Posted: Bradley Hlavinka
This article is inspired by a client who recently asked what our thoughts were about an article titled, “3 Safe Dividend Funds Averaging 8% to Buy Today and Hold Forever.” This is a pretty fair question, considering that the article claims these funds both yield 8% AND are safe. Why would we waste our time buying bonds that yield only 3%? We’ve gotten questions like this from clients in various forms over the years, so it makes sense to spend some time discussing the subject.
First, there are some huge misconceptions when it comes to dividend stocks we need to clear up. All else being equal, there is no benefit in owning a stock that pays a dividend versus one that doesn’t (in fact, adjusted for taxes it could be worse…but that’s a separate discussion). If a company generates profits, they have to make a decision about what to do with those profits. They can either pay them out in dividends, buy back their stock or reinvest in the company. If the company has good growth prospects, wouldn’t you want them to reinvest in the business rather than pay a dividend or buy back stock?
People often view dividends as an extra return you get on top of owning the stock itself, like a “super stock.” This is not the case. When a company pays a dividend, the price of the stock is reduced by the amount of the dividend. You don’t get BOTH the dividend and the current price of the stock, otherwise that’s all we’d own!
Another common misconception is that a higher dividend paying stock is necessarily better than a lower dividend paying stock. Let me give an example of what I mean. When companies decide to pay a dividend, they give a dollar per share amount, not a set percentage. Let’s say Stock A has a $100 price and pays a $5 dividend. That means it has a yield of 5% ($5/$100) per year. However, if the price of the stock goes up to $200, and the company still pays the $5 dividend, it now only yields 2.5% ($5/$200) …Did the company’s stock become less desirable because the yield went down? Assume the opposite, that the $100 company has some bad times and its price is now $50. The dividend is still $5, so it now has a yield of 10% ($5/$$50). Does the fact that this stock now pays a 10% dividend make it a better company?
Of course, it’s certainly possible that the stock has become more attractive, as you are buying at a cheaper price. However, you just need to understand that the reason your yield is so good is because it’s been a terrible stock, and investors are pricing in continued hardship. Markets are very efficient, which means that it’s very difficult to get a high return without taking commensurate risk. The market is not going to give you a free 10% yielding stock on a good company. You only find these when you look in the trash.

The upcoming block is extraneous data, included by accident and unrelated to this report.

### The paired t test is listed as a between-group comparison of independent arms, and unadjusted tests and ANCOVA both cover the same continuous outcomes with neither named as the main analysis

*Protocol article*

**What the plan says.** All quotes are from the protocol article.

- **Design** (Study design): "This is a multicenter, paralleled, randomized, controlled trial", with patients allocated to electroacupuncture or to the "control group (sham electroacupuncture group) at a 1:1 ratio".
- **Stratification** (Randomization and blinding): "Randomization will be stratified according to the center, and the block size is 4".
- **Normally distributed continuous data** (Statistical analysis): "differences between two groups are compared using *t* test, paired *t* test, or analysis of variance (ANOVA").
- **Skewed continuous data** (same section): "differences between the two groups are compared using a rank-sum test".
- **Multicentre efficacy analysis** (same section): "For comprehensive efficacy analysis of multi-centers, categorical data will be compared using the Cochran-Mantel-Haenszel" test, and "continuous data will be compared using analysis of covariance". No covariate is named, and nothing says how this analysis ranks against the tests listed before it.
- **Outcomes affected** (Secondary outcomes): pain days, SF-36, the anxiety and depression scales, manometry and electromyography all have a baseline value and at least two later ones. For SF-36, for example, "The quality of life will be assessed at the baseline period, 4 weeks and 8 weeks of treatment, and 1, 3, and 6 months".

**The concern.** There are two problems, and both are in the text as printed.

Historically, looking for higher dividend stocks has actually been a good strategy, because high dividends are a signal of beaten up stocks which are cheaper (they tend to be value stocks). However, dividend yields are just one of several ways to identify value stocks, so it shouldn’t be your only criteria.
So far, I’ve only covered dividend stocks, but the exact same principles apply to bonds. Why not just buy a 15% yielding bond? I can assure you plenty exist. Verdad Capital recently wrote a great piece on this called Fools Yield, where they look historically at the returns of investing in bonds with different credit ratings. The chart below shows the yield you can get on bonds of various credit ratings from best (AAA) to worst (CCC3). AAA bonds are currently yielding about 2.8% while CCC3 bonds are yielding 12.2%.
Obviously, any investor would prefer the high yielding bonds. However, notice the historical returns, shown in solid blue. They return about the same, and this is before even considering the type of volatility you’d have to endure, much less the reduction in diversification you’d get by adding them to your portfolio (high yield bonds are highly correlated to stocks). My goal is not to convince you that there is something “bad” about high dividend stocks or high yield funds. On the contrary, these can be valuable pieces of a portfolio. However, these yields need to be put into context.
At WJ, we focus on achieving a high “total return,” and yield is only part of that equation. The other is price appreciation/depreciation. Sure, your dividend stock or high yield bond fund might pay you 8% in yield, however, you only get that return if the price stays flat, and there are no defaults.
I started this blog by referencing an article highlighting “safe dividend funds averaging 8% to buy today and hold forever.” Two of the three funds existed during the great recession in 2008. During that time the stock dividend fund lost 75% of its value peak to trough, while the bond dividend fund fell 64%. I don’t know about you, but that doesn’t fit my definition of “safe.”